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Futhark 0.25.3 released

Posted on August 30, 2023 by Troels Henriksen

Futhark 0.25.3 has been released (full changelog here. Apart from a plethora of bug fixes, there are two major additions:

  1. A simplification of the memory representation in the IR, which often results in fewer copies in run-time, as well as lower memory usage. I am working on a separate post about this topic, so I won’t go into more detail here.

  2. An entirely new GPU backend targeting AMD’s HIP API, which is essentially the CUDA API re-implemented for both NVIDIA and AMD GPUs.

You can go download the new version of Futhark from one of these package repositories (or install it yourself), or you can continue reading this post for more on the new backend.

What is HIP?

When NVIDIA released CUDA in 2007, it was a major advance of the state of the art of GPGPU programming. Before CUDA, programmers had to awkwardly express non-graphics computation as if they were graphics operations. Now they could directly work with a fairly straightforward (if low-level) data parallel model, using normal data types and control flow. CUDA quickly became a success, and since it was a proprietary API that worked only on NVIDIA GPUs, this was of course a big problem for other GPU vendors, most notably AMD.

The story of AMDs attempts to popularise various alternatives to CUDA is long and tedious, but the most successful attempt was arguably OpenCL: an open standard for “accelerator programming” (not just GPUs), which was also adopted and implemented by NVIDIA. OpenCL typically runs just as fast as CUDA, but it is much more awkward for a human programmer than the CUDA C++ language implemented by CUDA’s nvcc compiler, mainly because OpenCL does not allow intermixing of GPU and CPU code in the same compilation unit. Further, NVIDIA invested heavily in excellent tooling and CUDA libraries, so even though OpenCL does see significant use, CUDA is easily (and deservedly) the most popular GPGPU API.

AMD finally decided that there was no realistic chance of supplanting CUDA, and so instead decided to make their own CUDA at home. Instead of straight up implementing the CUDA API, HIP is essentially CUDA, except with the word cuda in API functions replaced by hip. Further, two implementations of the HIP library exists: one that runs on AMD GPUs, and one that runs on top of CUDA itself (without overhead, due to the extreme API similarity). There are some small differences, mostly that HIP does not have CUDA’s confusing and mostly historical runtime/driver API distinction, but these are in the lower layers that most programmers do not directly interact with. Further, AMD also built hipcc, which implements a single-source multi-device language very similar to CUDA C++, and which can be compiled to run on either NVIDIA or AMD GPUs. Finally, AMD released tools such as hipify that can be used to automatically convert CUDA programs to HIP. Ultimately, HIP is a GPGPU programming model that is as flexible and convenient as CUDA, but is portable to both AMD and NVIDIA GPUs.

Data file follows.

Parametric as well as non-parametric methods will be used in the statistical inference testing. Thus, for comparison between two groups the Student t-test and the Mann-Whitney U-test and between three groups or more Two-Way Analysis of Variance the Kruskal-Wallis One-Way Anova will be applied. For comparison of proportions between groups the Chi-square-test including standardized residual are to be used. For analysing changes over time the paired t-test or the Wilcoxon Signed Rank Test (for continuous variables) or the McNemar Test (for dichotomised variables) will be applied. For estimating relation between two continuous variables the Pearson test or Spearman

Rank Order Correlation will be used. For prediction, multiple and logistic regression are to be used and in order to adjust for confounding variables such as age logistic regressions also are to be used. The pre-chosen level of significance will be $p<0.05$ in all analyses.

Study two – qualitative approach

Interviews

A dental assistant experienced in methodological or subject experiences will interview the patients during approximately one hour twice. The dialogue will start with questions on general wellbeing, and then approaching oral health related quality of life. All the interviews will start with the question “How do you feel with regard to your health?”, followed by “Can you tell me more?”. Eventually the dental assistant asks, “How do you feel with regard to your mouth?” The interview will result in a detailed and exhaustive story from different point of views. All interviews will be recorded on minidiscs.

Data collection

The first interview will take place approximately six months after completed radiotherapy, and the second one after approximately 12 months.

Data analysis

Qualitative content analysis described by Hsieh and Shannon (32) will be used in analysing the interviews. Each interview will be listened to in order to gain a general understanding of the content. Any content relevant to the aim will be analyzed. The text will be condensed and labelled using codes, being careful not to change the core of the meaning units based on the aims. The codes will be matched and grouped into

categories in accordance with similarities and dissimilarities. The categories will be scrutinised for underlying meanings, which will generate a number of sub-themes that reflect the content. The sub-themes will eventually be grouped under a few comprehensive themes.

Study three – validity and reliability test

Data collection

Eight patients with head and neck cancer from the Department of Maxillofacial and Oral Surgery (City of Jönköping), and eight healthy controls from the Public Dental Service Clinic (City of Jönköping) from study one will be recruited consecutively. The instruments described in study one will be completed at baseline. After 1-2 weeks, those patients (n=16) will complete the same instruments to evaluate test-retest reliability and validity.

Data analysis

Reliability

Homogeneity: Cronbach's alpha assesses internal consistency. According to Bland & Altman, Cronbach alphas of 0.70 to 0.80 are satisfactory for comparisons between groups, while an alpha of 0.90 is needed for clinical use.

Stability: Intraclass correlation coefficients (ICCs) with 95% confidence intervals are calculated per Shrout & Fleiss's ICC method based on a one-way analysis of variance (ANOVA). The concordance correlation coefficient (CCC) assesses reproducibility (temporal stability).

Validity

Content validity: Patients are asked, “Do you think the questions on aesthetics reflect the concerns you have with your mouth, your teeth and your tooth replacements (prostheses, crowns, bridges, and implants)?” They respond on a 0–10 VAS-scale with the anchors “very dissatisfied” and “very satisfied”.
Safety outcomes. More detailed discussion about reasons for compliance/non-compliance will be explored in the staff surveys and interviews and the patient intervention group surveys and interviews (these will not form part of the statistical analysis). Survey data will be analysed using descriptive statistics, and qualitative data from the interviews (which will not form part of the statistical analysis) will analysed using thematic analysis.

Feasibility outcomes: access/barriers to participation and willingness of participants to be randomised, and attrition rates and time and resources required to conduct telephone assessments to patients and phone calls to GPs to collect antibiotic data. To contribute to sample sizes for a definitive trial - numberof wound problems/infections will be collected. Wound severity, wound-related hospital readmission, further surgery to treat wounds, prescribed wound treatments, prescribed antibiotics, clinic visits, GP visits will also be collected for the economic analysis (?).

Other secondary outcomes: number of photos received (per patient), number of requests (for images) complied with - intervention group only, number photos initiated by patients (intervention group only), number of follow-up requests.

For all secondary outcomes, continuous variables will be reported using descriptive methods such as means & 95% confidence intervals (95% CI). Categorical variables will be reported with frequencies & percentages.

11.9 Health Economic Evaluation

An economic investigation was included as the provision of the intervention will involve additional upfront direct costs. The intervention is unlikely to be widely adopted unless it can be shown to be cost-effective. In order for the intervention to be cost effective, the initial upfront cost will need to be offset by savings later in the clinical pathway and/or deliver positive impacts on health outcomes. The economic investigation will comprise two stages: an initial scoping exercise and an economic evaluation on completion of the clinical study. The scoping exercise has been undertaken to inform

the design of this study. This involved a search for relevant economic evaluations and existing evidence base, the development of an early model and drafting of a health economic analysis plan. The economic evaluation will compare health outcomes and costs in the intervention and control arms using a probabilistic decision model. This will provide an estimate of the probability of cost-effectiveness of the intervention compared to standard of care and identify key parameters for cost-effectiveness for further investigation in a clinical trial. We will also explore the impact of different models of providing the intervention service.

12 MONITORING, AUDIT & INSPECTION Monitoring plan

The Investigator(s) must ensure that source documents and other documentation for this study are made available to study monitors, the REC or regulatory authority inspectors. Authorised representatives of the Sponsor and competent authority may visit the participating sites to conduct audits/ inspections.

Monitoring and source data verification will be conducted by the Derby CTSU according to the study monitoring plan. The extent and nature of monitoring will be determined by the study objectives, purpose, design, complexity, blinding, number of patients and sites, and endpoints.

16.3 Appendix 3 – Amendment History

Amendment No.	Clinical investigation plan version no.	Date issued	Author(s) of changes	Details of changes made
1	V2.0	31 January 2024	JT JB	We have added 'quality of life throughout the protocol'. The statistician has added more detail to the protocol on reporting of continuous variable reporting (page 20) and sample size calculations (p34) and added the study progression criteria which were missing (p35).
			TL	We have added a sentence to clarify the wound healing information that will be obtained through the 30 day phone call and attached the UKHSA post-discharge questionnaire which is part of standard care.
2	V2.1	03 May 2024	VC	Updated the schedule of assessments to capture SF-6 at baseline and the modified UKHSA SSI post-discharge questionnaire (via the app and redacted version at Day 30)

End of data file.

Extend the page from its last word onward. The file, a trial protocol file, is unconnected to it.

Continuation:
HIP and Futhark

I think AMD is on the right track with HIP, although time will tell whether it actually ends up making a difference. But what is the importance of all this to Futhark? After all, Futhark has both an OpenCL and a CUDA backend, so Futhark programs are already portable. Why do we want a HIP backend?

The answer is that although OpenCL is not exactly dead, it is somewhat stagnant when it comes to exposing new facilities. In contrast, since CUDA is under the full control of NVIDIA, they can immediately expose fancy new hardware features. While some of them (like ray tracing) are too application-specific to be useful for the Futhark compiler, things like warp shuffles and fine-grained synchronisation are very useful when it comes to generating efficient code. But the thing that pushed me over the edge was Robin Voetter showing that HIP allowed for the implementation of a decoupled lookback scan on AMD GPUs - something that I had never managed to make reliable on OpenCL, as it depends on somewhat exotic memory consistency guarantees (we already had it for our CUDA backend). As scan is perhaps the most important primitive for advanced irregular data parallelism, this gave me the motivation to put together a HIP backend for Futhark. And it paid off - most scans are easily 4x as fast with the HIP backend compared to OpenCL, on the same AMD GPU.

While I was fiddling with GPU code generation, I also took the time to refactor the common parts of the different GPU backend run-time systems into a common utility library. The idea is to make it much easier to support new GPU APIs, and indeed the run-time parts of the HIP backend constitute only 900 lines of C, most of which is HIP-specific boilerplate initialisation and configuration code. Now this is certainly a best case situation, as HIP is conceptually very similar to both CUDA and OpenCL, but I hope it can still be useful for supporting e.g. Vulkan or WebGPU.

Although some bugs undoubtedly remain undiscovered and unfixed, the HIP backend is fully functional, tested, and used in my own work. Using it is as simple as typing futhark hip. When compiling executables, it is currently hard-coded to use only the AMD implementation of HIP, but if for some reason users would prefer to compile to HIP instead of CUDA, it would be straightforward to add a command line option for doing so.

While I’m often critical of AMD’s software efforts, I must give credit when credit is due: HIP is good. In fact, it is really good. The deviations from CUDA (in obscure corners) tend to be cleanups of historical baggage. I’ve liked AMD ever since they started open sourcing their drivers, and it is nice to see that their software is improving not just ethically, but also technically. I hope HIP will increase competition in the GPGPU space.